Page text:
In this post, you learn how to deploy a cloud-based development environment with which to build, test, and deploy smart contracts on the public Ethereum Goerli testnet via a dedicated Ethereum full node managed using Amazon Managed Blockchain. You can also use the steps outlined in this post to create a development environment on the Ethereum mainnet and other public testnets supported on Managed Blockchain.
Every developer that wishes to create a decentralized application (dApp) that utilizes the Ethereum network, inclusive of both on-chain components like smart contracts and off-chain components such as a React frontend application, needs to utilize industry-standard developer tools such as Ethers.js and Hardhat. However, setting up a development environment to begin building can take a non-marginal amount of time, particularly for those who are just getting started using these tools.
Amazon EC2 – Amazon Elastic Compute Cloud (Amazon EC2) offers secure and resizable compute capacity for virtually any workload. It offers a wide variety of compute instance families to cater to your specific use case. In this post, an EC2 instance running Amazon Linux 2 serves as the primary compute for your Ethereum development environment and connects to your Ethereum full node on Managed Blockchain.
Visual Studio Code – Visual Studio Code is a popular desktop integrated development environment (IDE) that is used to develop, test, and debug code in virtually any programming language. With a VS Code plugin, you can connect your VS Code IDE directly to a remote EC2 instance, which will allow you to write code in VS Code and test it directly on your EC2 instance.
Amazon Managed Blockchain – Managed Blockchain is a fully managed service that allows you quickly deploy production-grade blockchain infrastructure with a few clicks, including single-tenant Ethereum nodes with which to interact with the public Ethereum mainnet and testnets. With a dedicated full node to connect to public Ethereum networks (Mainnet, Goerli, and Rinkeby), you can read data from the blockchain, broadcast transactions, and subscribe to events on the blockchain. Managed Blockchain for Ethereum does the heavy lifting of spinning up and maintaining Go-ethereum (geth) nodes for your applications, eliminating the requirement for you to manage instance configuration, software patching, and node health checks.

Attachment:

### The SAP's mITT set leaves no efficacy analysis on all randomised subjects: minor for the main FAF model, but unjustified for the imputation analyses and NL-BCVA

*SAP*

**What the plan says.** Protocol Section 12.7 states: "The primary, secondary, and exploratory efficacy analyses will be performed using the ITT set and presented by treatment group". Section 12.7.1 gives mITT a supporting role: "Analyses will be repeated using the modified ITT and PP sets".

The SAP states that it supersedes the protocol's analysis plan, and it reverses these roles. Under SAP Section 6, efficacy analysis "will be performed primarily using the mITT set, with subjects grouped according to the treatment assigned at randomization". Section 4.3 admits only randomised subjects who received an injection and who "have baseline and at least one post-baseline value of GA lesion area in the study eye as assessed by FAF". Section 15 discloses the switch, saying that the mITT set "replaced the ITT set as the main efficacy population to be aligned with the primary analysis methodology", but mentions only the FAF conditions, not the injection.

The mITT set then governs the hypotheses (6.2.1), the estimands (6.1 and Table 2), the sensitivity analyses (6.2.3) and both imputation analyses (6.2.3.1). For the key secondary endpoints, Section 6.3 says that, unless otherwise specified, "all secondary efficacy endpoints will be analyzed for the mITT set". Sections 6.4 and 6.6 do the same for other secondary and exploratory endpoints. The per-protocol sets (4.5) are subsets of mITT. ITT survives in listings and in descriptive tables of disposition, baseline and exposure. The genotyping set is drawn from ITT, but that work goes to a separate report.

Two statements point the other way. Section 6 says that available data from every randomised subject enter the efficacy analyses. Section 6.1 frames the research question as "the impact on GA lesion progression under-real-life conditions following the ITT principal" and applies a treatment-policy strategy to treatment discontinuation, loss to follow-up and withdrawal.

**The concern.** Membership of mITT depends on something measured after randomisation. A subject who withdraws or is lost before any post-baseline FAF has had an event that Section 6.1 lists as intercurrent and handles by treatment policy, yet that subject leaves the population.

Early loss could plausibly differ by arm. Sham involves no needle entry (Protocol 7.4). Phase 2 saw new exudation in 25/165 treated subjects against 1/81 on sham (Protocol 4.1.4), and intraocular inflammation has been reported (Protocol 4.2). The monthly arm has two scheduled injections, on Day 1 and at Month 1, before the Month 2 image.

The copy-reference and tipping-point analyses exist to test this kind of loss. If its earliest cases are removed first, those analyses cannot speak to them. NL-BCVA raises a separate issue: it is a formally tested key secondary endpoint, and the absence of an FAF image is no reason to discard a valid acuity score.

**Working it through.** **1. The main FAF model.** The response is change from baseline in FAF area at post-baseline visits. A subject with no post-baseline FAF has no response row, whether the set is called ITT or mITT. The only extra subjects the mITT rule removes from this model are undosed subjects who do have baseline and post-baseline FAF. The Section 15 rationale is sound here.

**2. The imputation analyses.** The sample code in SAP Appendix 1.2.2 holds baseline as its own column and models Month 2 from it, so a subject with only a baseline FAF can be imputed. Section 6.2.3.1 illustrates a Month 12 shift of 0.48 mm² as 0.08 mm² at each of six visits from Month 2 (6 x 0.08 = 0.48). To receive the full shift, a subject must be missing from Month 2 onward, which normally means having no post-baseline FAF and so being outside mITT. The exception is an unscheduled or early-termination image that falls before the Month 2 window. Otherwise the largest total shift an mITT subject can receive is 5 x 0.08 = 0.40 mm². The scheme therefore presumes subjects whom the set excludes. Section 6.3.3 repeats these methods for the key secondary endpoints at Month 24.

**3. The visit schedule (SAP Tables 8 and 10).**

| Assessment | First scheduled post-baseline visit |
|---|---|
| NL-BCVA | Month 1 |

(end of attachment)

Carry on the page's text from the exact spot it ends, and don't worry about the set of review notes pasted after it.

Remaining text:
Ethers.js – Ethers.js is an industry-standard library that provides a complete and compact library for interacting with the Ethereum Blockchain and its ecosystem.
Hardhat – Hardhat provides a suite of Ethereum development environment tools to develop and test Solidity smart contracts. In this post, we use Hardhat to deploy our smart contracts and write tests for them.
Ethereum developer tools interact with the blockchain through your node through its JSON-RPC API, which serves as an interface for common blockchain interactions. There are two methodologies for access to your Ethereum node’s JSON RPC API when using Managed Blockchain: Signature Version 4 (SigV4) and Token-based Access (TBA).
SigV4 is a hash-based message authentication code (HMAC) mechanism that is used to authenticate AWS SDK calls. It provides several security guarantees, including request expiration timestamping at signing time, payload signature per request, and more.
Although SigV4 has been the main way to authorize requests, it poses interoperability challenges with established community tools (such as Ethers.js, Hardhat, Foundry, and so on) that rely on a direct connection to an Ethereum RPC endpoint and aren’t designed to create and append an AWS SigV4 signature to requests. As a result, customers have relied on middleware or custom proxies that were capable of signing mid-flight requests from applications using Ethereum developer tools to nodes hosted on Managed Blockchain.
Token-based access, a new access method for Ethereum nodes on Managed Blockchain, presents a solution to this interoperability problem by allowing you to optionally use a token (accessor) to access your node rather than a SigV4 signature. Accessors can now be provided as part of the request object when communicating with the JSON RPC API for your Ethereum nodes. For a quick-start guide on how to create and use accessors to access these Ethereum JSON RPC API methods, refer to Introducing token-based access to Ethereum node APIs on Amazon Managed Blockchain.
The following figure illustrates the solution architecture.
The following sections outline how to configure, deploy, and test your cloud-based Ethereum development environment on the public Ethereum Goerli testnet. This guide utilizes the AWS Cloud Development Kit (AWS CDK) to provide a templated deployment that automates much of the process of deploying the environment in a repeatable manner.
To follow the steps in this post, you need to install a few dependencies and prepare your local environment to use AWS CDK and deploy resources in your AWS account. Complete the following steps:
Install the AWS Command Line Interface (AWS CLI).
The AWS CLI allows you to interact with AWS services from a terminal session. Make sure you have the latest version of the AWS CLI installed on your system, which you can install using the following methods:
Windows – MSI installer (64-bit)
Linux, macOS, or Unix – Bundled installer